So, it’s no surprise that The Revolution Was Televised has made media news of its own, rising out of the ranks of self-published books to receive a New York Times review and a spot on Michiko Kakutani’s Top Ten Books of 2012. (It was recently picked up by the Touchstone imprint of Simon and Schuster.) Here he talked to GQ about revolutions within revolutions.
gq:

“The Best TV Show That’s Ever Been”
So says Amy Poehler, and she isn’t alone in thinking ‘Cheers’ is pretty much perfect. On the thirtieth anniversary of the show’s premiere, GQ sat down with just about everyone who made it and asked them about creating Sam and Diane, the birth of Norm!, Woody Harrelson’s one-night stands, and many other secrets of what became TV’s funniest guy show of all time.
 The Oral History of Cheers

gq:

“The Best TV Show That’s Ever Been”

So says Amy Poehler, and she isn’t alone in thinking ‘Cheers’ is pretty much perfect. On the thirtieth anniversary of the show’s premiere, GQ sat down with just about everyone who made it and asked them about creating Sam and Diane, the birth of Norm!, Woody Harrelson’s one-night stands, and many other secrets of what became TV’s funniest guy show of all time.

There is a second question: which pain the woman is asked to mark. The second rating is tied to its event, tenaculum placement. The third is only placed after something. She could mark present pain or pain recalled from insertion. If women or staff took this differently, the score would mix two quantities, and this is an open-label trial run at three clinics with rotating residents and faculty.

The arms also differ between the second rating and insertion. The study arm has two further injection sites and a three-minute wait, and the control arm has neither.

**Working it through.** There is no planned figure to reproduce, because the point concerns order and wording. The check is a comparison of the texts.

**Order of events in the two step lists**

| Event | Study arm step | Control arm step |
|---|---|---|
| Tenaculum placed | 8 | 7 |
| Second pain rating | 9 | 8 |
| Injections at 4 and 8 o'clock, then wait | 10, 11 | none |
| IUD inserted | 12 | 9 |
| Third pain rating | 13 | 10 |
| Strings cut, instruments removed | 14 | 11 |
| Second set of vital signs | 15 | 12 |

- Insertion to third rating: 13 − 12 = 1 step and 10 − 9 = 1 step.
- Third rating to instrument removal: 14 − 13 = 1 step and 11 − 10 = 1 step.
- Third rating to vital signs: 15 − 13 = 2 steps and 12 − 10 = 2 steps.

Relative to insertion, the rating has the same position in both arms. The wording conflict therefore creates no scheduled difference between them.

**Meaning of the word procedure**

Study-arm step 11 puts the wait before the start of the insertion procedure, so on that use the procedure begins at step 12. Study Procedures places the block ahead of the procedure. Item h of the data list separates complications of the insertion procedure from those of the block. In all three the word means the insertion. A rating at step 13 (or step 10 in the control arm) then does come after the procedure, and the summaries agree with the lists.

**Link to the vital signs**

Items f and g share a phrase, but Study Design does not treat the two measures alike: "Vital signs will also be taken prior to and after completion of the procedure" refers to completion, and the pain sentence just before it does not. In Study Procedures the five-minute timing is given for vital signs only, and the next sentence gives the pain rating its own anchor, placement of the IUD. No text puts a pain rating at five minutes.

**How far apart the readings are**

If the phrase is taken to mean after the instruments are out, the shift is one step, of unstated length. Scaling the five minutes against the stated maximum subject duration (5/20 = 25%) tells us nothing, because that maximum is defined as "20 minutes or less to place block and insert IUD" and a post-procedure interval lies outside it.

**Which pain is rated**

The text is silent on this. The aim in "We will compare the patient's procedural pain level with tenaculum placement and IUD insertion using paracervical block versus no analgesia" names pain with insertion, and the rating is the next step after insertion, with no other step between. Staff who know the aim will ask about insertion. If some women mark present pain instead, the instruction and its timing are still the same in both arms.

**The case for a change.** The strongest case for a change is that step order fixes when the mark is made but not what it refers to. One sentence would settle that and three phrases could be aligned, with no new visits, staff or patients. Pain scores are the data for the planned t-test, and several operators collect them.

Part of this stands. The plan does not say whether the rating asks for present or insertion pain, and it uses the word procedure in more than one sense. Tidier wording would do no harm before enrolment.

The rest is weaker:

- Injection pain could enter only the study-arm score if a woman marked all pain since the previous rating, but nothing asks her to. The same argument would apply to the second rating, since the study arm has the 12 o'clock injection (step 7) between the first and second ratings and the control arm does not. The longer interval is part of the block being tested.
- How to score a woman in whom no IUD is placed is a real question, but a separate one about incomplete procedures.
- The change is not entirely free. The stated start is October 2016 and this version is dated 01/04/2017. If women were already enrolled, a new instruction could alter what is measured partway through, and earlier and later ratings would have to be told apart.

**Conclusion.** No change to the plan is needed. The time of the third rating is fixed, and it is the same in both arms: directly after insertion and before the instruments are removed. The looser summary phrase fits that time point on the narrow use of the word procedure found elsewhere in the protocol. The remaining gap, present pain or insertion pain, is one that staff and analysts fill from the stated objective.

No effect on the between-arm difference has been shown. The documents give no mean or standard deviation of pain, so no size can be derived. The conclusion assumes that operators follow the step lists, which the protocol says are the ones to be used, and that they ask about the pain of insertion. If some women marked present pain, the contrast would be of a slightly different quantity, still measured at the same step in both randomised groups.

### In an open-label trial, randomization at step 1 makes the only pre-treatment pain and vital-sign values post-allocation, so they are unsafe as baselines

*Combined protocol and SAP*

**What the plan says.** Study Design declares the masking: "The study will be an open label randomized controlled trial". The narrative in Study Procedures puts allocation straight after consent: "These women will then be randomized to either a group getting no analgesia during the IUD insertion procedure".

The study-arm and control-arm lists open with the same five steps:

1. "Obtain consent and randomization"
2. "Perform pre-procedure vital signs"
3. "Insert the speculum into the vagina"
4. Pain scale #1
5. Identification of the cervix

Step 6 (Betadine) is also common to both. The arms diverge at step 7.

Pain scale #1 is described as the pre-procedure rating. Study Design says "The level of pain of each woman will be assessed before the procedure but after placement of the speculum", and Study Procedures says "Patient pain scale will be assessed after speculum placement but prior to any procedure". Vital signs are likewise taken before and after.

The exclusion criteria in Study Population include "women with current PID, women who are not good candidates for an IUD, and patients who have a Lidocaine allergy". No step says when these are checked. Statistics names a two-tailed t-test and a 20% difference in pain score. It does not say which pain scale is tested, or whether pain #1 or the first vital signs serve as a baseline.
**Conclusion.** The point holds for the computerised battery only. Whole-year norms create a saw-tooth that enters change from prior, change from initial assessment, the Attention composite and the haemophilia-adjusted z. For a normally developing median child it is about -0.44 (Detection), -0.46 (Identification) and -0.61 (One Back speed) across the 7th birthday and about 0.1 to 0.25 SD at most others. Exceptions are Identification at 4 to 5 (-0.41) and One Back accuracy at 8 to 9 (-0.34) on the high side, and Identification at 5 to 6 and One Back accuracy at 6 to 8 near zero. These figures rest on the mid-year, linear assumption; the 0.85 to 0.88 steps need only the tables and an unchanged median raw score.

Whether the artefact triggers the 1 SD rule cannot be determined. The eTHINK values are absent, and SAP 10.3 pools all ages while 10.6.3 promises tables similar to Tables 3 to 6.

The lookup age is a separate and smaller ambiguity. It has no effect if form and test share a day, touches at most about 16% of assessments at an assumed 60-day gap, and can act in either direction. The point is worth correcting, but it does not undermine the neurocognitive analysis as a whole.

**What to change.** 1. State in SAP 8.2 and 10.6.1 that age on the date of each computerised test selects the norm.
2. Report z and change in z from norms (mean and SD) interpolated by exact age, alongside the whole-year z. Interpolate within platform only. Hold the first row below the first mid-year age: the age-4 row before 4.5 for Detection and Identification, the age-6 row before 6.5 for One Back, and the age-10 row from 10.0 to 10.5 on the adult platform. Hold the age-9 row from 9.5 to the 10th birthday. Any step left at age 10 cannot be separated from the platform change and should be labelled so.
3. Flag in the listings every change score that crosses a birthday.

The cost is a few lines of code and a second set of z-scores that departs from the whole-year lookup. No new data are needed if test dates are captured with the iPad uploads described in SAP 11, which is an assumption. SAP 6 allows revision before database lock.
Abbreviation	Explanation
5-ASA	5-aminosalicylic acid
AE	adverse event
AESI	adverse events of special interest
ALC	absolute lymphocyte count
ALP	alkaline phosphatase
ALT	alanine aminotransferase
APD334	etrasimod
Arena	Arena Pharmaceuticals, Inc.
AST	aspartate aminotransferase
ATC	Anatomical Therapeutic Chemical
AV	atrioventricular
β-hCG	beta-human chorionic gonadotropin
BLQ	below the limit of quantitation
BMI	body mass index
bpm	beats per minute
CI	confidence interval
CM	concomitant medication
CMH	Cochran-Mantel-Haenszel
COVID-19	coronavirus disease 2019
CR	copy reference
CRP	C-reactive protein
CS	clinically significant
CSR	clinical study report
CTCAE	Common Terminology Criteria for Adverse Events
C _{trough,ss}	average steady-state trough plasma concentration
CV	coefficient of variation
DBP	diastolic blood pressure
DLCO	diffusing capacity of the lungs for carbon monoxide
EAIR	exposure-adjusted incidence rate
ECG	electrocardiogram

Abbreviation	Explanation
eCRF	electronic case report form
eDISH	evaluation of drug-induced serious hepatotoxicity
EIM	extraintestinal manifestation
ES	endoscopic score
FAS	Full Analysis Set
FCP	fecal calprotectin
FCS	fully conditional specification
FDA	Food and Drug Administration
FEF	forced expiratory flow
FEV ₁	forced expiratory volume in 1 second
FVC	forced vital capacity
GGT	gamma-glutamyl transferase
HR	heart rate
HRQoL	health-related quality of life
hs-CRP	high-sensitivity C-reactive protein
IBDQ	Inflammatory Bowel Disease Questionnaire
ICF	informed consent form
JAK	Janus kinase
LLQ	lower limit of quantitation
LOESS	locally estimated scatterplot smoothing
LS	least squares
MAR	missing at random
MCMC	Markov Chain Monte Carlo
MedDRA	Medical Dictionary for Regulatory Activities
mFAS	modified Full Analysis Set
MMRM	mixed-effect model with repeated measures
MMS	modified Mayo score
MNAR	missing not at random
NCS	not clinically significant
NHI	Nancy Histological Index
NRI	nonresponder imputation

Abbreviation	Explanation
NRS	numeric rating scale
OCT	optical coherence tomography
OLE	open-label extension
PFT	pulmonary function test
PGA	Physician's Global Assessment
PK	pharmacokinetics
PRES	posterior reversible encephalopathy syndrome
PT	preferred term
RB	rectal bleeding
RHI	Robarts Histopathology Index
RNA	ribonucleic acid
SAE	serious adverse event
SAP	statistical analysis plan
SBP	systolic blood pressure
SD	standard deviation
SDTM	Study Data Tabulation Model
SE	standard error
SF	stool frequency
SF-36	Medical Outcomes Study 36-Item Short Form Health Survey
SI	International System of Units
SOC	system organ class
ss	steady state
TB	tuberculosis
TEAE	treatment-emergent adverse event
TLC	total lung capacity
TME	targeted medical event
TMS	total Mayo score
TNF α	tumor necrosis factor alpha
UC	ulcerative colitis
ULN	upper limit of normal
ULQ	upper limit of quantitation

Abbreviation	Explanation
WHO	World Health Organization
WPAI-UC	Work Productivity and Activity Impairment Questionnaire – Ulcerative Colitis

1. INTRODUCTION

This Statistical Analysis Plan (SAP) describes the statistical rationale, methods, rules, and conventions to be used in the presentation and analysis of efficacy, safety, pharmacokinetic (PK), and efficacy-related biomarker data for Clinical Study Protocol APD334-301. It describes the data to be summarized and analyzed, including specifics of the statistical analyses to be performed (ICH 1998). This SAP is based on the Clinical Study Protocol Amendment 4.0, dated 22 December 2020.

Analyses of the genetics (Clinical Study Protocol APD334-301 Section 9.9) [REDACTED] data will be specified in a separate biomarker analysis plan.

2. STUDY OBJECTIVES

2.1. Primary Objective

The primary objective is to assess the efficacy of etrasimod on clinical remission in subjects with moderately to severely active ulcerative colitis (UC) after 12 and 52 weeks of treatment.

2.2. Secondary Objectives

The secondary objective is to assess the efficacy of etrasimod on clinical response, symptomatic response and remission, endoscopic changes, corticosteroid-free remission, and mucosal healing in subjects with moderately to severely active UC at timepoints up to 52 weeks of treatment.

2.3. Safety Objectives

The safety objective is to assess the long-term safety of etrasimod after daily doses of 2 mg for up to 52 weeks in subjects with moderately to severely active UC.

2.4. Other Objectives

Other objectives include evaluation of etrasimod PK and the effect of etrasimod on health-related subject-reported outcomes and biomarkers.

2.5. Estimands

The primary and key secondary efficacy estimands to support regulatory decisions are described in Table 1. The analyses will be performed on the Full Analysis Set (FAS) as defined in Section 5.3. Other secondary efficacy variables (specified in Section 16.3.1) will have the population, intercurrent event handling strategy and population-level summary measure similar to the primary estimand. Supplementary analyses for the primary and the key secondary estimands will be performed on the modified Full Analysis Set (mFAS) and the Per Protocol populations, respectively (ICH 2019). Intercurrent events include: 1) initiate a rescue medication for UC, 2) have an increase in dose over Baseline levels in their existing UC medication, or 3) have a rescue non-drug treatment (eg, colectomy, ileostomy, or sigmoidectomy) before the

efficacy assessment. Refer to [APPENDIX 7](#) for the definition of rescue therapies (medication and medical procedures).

The Oral History of Cheers

gq:

Television’s Ubiquitous Alpha Males
Critical darlings like Mad Men and Breaking Bad have television enjoying a new golden age—so why are their protagonists all so damn similar?

gq:

Television’s Ubiquitous Alpha Males

Critical darlings like Mad Men and Breaking Bad have television enjoying a new golden ageso why are their protagonists all so damn similar?

thedailywhat:

Sad ‘Cause It’s True of the Day: It’s Teacher Appreciation Week, and Jimmy Kimmel’s gift to educators across the country was an opportunity to give their students’ parents a piece of their minds.

[jimmykimmel]

(Source: thedailywhat)

From laughingsquid:

The Homosexuals, A 1967 CBS TV Documentary About Homosexuality

From flavorpill:

How David Simon is ruining The Wire (via Nerve)

From rillawafers:

“Get a life, Jews!”

Greg - The Flamboyant Kid on Curb Your Enthusiasm is your new favorite TV character.

(via bbook)